COSHOCTON — The Johnson-Humrickhouse Museum and Clary Gardens will present a special program titled Shawnee Tribe Then and Now at 6 p.m. Friday. This event will take place at the amphitheater at Clary Gardens, 588 W. Chestnut St., Coshocton, and will be free of charge to the public. The program will feature a presentation given by enrolled members of the Shawnee, Delaware, and Seneca-Cayuga (also historically known as the Mingo when living in Ohio/Pennsylvania) Tribes whose ancestors were all forcibly removed from Ohio to Oklahoma in the 19th Century. Come and learn about these communities’ lifestyle and culture as it existed in the 18th Century in Ohio as well as their existence in Oklahoma today.

Coshocton was an important stopping point for prehistorical Native Americans, and their tools found here date back 10,000 years. It became the center for many tribes, most notably in more recent history the Shawnee and Delaware people. Coshocton and surrounding area was ground zero for many conflicts between the Native Tribes, the British, the French, and the newly formed United States. Some of those conflicts include The Broadhead Massacre, Bouquet’s Expedition, and Gnadenhutten Massacre. For more information, contact the museum at 740-622-8710 or at jhmuseum@jhmuseum.org.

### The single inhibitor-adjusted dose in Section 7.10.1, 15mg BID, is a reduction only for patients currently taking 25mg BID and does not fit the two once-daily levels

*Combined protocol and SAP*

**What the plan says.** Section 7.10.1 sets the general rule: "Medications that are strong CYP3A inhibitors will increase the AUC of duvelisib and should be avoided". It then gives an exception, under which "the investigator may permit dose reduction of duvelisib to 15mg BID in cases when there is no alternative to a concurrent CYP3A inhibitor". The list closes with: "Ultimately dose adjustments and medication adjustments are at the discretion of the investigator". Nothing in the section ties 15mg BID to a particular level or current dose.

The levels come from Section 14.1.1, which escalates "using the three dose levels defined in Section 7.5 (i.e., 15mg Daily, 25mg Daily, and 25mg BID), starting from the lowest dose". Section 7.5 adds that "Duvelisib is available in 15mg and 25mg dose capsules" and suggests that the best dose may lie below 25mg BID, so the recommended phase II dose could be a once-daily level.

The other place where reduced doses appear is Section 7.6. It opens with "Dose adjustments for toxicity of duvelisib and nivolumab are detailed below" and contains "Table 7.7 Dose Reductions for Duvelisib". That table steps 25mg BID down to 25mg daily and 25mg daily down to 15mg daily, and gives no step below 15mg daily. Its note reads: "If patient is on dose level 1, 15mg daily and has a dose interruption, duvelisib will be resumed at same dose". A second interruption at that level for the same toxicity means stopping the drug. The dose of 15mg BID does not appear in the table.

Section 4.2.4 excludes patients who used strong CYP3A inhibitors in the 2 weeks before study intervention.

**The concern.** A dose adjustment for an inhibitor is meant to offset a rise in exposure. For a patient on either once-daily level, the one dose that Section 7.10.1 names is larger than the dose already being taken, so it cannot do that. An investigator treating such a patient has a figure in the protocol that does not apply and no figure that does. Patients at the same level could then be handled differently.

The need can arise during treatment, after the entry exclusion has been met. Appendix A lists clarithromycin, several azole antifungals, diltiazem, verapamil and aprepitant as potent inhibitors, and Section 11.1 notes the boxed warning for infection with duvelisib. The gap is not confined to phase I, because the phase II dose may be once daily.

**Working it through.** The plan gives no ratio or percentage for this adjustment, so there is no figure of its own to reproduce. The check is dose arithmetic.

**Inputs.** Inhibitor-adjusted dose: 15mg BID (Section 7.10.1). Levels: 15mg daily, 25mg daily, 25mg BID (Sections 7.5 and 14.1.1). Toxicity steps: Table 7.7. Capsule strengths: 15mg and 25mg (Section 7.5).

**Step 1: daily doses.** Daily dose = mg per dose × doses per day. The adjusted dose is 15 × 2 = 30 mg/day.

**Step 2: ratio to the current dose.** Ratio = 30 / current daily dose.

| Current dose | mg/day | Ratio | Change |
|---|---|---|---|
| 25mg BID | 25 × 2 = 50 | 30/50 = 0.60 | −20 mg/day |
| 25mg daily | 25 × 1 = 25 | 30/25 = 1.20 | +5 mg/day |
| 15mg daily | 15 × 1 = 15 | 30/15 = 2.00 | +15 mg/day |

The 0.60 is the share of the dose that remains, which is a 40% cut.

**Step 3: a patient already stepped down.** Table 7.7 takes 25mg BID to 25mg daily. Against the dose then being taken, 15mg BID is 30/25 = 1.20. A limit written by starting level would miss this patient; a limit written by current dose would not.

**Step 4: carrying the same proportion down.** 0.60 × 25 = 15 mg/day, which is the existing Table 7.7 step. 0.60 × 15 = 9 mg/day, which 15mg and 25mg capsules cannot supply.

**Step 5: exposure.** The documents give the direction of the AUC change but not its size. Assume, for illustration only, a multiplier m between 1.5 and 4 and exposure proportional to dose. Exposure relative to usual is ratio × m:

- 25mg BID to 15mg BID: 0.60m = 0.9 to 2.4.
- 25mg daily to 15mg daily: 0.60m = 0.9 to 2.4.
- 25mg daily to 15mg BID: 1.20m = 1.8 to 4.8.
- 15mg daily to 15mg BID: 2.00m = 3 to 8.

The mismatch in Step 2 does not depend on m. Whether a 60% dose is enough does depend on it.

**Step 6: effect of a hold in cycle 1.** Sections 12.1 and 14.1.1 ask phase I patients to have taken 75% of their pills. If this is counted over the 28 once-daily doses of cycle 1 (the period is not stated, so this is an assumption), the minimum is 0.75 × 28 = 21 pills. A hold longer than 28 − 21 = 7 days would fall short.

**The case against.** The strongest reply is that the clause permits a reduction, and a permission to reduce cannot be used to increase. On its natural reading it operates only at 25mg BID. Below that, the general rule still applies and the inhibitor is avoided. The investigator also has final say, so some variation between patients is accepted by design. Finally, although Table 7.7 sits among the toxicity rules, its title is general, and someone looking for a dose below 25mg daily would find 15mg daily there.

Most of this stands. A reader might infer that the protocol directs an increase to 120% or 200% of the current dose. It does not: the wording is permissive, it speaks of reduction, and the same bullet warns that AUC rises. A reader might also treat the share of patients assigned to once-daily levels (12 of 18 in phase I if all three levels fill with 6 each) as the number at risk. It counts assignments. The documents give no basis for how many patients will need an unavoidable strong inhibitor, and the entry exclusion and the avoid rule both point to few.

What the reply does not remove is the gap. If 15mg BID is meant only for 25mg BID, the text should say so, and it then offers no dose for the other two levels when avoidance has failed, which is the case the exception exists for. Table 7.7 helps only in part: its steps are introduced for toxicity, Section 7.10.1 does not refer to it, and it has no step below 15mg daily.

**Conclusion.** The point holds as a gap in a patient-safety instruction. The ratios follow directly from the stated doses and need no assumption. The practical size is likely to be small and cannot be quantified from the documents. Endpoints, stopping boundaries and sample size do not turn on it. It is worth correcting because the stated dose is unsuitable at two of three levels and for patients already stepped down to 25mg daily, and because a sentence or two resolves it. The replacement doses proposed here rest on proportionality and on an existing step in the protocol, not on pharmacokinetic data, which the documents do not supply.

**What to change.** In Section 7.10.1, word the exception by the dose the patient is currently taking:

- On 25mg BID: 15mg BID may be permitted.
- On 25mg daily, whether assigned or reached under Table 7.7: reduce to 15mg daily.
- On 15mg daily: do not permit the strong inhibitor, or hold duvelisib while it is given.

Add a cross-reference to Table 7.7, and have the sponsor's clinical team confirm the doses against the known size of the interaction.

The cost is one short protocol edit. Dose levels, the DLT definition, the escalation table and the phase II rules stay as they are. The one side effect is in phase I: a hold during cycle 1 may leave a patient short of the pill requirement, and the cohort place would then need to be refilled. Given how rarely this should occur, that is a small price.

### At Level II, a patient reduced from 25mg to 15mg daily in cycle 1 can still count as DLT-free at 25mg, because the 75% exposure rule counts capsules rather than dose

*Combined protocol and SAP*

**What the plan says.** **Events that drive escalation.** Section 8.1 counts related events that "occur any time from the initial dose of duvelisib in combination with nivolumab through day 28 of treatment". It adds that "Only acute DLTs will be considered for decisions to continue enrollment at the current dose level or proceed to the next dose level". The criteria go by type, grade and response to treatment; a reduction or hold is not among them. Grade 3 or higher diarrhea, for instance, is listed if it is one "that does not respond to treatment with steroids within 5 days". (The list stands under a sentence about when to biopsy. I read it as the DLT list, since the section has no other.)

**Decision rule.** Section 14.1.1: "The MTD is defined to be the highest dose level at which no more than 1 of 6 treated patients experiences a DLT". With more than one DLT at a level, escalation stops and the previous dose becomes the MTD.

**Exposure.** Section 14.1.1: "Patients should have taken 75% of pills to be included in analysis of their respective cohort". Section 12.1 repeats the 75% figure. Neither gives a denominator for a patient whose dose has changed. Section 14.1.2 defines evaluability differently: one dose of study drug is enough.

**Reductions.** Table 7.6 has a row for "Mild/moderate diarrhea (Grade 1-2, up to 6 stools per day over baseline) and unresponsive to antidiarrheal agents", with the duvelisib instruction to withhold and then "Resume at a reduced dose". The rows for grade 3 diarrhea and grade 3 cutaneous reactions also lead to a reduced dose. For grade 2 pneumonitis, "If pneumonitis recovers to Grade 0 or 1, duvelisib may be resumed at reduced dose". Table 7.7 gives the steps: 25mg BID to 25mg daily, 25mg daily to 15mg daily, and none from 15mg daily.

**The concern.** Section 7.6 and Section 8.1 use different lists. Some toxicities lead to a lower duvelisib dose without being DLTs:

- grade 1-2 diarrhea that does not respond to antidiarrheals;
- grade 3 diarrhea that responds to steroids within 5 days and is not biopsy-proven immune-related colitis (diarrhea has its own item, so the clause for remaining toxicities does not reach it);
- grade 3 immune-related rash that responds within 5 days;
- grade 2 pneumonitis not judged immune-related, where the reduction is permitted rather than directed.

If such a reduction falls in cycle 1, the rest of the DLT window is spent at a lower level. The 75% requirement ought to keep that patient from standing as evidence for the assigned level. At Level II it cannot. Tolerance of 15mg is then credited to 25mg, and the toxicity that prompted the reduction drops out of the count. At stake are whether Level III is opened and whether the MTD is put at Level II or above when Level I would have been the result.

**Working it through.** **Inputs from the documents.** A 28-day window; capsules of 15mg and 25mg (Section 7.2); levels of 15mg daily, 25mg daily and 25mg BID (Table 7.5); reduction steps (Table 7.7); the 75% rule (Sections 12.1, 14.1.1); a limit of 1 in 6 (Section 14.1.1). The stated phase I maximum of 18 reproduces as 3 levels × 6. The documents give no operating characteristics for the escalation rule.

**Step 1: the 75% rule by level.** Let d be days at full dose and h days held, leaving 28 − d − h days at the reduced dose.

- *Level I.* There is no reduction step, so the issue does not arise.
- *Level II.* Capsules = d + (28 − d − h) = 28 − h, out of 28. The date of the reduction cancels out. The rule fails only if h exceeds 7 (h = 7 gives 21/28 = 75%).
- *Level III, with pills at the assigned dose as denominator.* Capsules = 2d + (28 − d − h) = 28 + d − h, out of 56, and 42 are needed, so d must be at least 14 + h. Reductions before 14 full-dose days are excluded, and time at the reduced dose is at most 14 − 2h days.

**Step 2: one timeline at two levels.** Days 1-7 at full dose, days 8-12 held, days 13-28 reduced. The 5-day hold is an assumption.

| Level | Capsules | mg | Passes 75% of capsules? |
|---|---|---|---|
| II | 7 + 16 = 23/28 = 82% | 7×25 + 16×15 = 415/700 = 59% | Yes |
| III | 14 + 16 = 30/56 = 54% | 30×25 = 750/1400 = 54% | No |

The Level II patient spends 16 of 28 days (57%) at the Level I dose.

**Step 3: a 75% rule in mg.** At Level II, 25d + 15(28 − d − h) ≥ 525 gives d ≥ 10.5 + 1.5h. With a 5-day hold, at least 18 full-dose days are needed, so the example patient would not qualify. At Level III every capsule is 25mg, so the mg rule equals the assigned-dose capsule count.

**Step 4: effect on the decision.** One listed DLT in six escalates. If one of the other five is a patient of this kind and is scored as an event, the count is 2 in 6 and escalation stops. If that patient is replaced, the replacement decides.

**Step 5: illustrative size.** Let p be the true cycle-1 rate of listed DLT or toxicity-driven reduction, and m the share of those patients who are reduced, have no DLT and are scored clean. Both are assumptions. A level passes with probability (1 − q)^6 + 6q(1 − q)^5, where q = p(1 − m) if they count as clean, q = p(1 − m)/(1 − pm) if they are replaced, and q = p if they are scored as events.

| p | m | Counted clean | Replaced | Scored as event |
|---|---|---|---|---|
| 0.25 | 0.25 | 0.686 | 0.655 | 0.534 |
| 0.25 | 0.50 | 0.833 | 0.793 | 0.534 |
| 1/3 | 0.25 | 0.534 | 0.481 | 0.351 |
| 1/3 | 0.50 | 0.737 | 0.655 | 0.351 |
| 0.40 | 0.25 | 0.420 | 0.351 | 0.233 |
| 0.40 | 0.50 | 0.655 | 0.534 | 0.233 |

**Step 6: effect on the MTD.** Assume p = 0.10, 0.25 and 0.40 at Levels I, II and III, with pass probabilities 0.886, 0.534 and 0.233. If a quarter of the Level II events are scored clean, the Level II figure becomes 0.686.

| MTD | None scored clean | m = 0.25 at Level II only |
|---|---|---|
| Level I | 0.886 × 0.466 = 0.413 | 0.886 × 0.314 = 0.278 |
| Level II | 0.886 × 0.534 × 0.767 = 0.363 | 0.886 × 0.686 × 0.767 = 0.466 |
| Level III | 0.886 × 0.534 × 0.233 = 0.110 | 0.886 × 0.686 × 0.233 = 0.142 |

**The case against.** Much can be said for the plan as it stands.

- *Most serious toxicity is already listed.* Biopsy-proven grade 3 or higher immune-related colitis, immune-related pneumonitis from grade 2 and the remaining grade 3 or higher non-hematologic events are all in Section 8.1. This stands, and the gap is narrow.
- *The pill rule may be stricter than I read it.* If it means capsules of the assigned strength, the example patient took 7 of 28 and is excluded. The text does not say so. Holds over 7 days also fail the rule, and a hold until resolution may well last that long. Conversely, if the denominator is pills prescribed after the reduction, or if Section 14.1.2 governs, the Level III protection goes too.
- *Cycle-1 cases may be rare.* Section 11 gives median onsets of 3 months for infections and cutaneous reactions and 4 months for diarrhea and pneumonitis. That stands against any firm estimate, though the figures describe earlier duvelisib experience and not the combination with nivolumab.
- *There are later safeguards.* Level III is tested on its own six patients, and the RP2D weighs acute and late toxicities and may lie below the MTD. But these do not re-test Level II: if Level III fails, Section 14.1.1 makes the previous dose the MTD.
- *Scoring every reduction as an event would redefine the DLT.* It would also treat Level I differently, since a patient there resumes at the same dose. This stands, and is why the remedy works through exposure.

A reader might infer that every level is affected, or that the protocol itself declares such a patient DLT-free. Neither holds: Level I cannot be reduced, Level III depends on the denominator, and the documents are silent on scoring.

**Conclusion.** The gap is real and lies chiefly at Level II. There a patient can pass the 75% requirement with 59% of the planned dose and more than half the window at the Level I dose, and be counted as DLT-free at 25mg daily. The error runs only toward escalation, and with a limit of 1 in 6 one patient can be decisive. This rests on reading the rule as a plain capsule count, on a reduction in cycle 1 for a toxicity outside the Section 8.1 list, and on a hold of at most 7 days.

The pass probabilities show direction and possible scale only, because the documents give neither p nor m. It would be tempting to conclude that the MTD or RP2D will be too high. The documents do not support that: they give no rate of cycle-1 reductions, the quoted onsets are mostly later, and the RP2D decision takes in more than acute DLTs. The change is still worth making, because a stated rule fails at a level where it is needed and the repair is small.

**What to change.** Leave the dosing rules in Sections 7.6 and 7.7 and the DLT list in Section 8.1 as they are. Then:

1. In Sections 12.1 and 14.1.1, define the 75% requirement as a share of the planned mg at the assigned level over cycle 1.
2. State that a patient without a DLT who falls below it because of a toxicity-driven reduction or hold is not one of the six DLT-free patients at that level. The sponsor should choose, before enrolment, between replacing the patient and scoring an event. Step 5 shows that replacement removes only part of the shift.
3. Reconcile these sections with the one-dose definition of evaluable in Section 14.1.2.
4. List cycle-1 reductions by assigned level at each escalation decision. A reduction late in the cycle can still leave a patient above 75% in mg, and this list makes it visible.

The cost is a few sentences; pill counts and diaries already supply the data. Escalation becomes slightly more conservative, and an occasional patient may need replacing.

Clary Gardens hours are 8 a.m. to 7 p.m. daily. The Johnson-Humrickhouse Museum is located in Historic Roscoe Village, a restored canal-era town, at 300 N. Whitewoman St., Coshocton, OH. 43812. Visit us at www.jhmuseum.org. Hours are noon to 5 p.m. daily.